Non-invasive neuroprosthetics

eeg_street.jpgNature reports that by simply recording the brain’s electrical signals from electrodes on the scalp, researchers have enabled trained participants to reliably control computer equipment, a feat normally associated with physical implants in the brain.

This is part of the growing science of neuroprosthetics, that aims to create technology that directly interfaces with the brain.

It is being particularly championed for people with paralysis, who do not have the use of their limbs, or people with damaged sensory organs, who might have their senses improved by technological replacements.

Previous trials of the technology have resulted in electronic implants to replace damaged retinas and a microchip implant that allows a paralysed man to control a computer.

These sorts of technologies typically require complex, experimental and invasive surgery, so being able to control technology via a skull cap and surface electrodes would be a more convenient option.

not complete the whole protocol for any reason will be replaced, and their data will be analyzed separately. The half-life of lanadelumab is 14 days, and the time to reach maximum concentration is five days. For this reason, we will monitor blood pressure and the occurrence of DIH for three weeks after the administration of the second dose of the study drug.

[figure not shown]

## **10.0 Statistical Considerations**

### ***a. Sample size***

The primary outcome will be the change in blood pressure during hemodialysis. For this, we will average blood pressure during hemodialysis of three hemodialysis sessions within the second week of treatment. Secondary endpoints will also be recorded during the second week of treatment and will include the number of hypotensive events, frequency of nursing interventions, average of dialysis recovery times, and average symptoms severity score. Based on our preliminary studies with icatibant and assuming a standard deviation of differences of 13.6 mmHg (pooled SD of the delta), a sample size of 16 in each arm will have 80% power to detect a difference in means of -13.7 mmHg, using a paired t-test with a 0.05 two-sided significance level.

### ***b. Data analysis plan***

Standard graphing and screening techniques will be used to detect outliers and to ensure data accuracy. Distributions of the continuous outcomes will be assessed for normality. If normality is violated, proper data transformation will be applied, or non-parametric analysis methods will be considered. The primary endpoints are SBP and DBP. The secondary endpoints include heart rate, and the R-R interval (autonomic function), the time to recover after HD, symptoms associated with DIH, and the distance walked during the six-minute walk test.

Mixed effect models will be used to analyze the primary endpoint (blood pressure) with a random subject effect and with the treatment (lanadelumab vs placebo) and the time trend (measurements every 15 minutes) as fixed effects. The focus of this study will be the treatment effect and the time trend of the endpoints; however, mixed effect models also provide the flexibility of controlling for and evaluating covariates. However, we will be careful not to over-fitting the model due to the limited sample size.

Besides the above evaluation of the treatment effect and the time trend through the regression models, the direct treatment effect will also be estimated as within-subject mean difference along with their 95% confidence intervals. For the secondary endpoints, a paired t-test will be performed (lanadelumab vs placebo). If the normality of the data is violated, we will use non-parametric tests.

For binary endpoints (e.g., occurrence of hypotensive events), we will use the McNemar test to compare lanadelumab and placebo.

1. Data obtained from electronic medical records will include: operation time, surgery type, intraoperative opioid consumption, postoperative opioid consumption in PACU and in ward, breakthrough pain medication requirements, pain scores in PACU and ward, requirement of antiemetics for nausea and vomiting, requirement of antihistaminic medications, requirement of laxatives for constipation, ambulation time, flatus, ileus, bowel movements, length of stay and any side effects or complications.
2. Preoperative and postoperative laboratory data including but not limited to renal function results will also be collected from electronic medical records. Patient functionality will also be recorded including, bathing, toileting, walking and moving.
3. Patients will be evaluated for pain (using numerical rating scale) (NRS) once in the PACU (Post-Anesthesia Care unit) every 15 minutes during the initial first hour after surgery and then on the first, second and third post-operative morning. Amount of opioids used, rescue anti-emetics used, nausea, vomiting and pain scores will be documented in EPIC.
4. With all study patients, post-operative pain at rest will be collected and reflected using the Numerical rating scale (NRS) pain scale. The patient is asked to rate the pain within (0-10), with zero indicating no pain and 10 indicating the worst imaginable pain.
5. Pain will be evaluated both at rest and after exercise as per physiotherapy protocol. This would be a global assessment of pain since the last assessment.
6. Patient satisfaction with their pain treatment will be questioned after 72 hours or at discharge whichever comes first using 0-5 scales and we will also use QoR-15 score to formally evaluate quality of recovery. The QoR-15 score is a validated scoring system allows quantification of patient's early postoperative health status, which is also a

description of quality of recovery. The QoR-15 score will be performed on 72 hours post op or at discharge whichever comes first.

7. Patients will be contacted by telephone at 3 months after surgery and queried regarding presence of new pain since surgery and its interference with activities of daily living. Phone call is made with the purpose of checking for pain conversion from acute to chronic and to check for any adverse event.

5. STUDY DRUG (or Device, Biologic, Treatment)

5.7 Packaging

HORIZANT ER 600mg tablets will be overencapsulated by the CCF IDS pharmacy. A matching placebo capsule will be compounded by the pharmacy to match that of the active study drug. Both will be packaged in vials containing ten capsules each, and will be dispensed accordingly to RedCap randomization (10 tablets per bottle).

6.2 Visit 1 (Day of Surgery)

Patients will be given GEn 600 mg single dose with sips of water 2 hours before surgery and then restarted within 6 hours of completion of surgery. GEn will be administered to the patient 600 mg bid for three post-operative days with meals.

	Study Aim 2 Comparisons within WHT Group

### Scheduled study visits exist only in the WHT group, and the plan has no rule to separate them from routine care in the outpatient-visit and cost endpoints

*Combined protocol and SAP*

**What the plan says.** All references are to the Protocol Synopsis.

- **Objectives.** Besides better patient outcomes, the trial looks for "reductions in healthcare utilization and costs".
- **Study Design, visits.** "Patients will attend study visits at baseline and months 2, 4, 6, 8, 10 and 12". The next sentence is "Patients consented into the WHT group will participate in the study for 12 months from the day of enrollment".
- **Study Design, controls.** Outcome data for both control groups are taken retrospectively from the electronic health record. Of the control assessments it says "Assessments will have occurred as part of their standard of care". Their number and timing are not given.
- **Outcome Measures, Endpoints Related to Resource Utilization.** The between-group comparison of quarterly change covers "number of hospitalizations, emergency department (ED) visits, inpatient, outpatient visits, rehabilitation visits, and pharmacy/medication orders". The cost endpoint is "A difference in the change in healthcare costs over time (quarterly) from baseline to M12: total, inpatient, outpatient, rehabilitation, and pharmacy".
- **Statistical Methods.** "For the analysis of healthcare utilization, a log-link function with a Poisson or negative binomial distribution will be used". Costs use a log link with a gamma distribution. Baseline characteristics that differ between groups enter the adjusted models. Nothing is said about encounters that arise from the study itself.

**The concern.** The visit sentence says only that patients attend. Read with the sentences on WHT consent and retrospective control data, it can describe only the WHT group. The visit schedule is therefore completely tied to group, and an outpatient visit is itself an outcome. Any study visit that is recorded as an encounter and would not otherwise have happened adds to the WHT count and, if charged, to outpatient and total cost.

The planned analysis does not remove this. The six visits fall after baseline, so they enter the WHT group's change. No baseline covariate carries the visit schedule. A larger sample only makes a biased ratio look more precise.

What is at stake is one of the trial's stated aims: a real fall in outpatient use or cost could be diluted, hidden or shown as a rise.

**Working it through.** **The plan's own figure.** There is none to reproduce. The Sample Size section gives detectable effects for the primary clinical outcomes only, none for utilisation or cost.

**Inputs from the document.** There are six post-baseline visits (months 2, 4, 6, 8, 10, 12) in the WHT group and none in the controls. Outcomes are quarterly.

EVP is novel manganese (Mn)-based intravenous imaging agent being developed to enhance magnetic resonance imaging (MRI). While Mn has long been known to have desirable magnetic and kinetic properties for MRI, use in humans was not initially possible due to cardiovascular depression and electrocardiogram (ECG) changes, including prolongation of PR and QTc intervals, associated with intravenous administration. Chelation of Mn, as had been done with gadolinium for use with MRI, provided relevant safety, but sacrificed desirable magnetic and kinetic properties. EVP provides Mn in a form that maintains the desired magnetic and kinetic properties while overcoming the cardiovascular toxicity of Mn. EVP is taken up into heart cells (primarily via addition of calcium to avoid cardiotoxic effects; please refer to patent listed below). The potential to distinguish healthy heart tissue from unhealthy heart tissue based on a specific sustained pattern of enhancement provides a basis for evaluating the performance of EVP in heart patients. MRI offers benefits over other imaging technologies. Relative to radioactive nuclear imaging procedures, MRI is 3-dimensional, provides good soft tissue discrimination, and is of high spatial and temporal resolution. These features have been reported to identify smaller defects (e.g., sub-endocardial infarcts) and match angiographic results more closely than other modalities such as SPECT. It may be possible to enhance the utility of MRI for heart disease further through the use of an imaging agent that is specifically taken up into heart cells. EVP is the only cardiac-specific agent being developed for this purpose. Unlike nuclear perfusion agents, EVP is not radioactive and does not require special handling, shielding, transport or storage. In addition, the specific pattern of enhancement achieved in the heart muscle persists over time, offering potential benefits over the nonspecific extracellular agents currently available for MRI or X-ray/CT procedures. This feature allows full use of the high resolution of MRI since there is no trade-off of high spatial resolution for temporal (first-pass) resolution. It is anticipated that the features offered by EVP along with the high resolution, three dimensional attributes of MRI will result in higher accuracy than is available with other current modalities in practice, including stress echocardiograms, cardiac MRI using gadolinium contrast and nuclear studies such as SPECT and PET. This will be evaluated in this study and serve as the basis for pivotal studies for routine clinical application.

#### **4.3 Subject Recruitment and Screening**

One of the disadvantages, well known to scientists who use forms of EEG recording to research the brain, is that the skull ‘smears’ the signal from the brain. Furthermore, muscle activity can introduce large amounts of electricial noise into the recording.

To get round this, mathematical analysis is used to filter out the unwanted interference, usually by averaging over several trials of the same task, allowing underlying brain activity to be inferred.

This is not an exact science, however, meaning the moment-to-moment ‘decoding’ of electrical activity needed for instant control of technology is more difficult to acheive.

Link to article ‘Computer users move themselves with the mind’.

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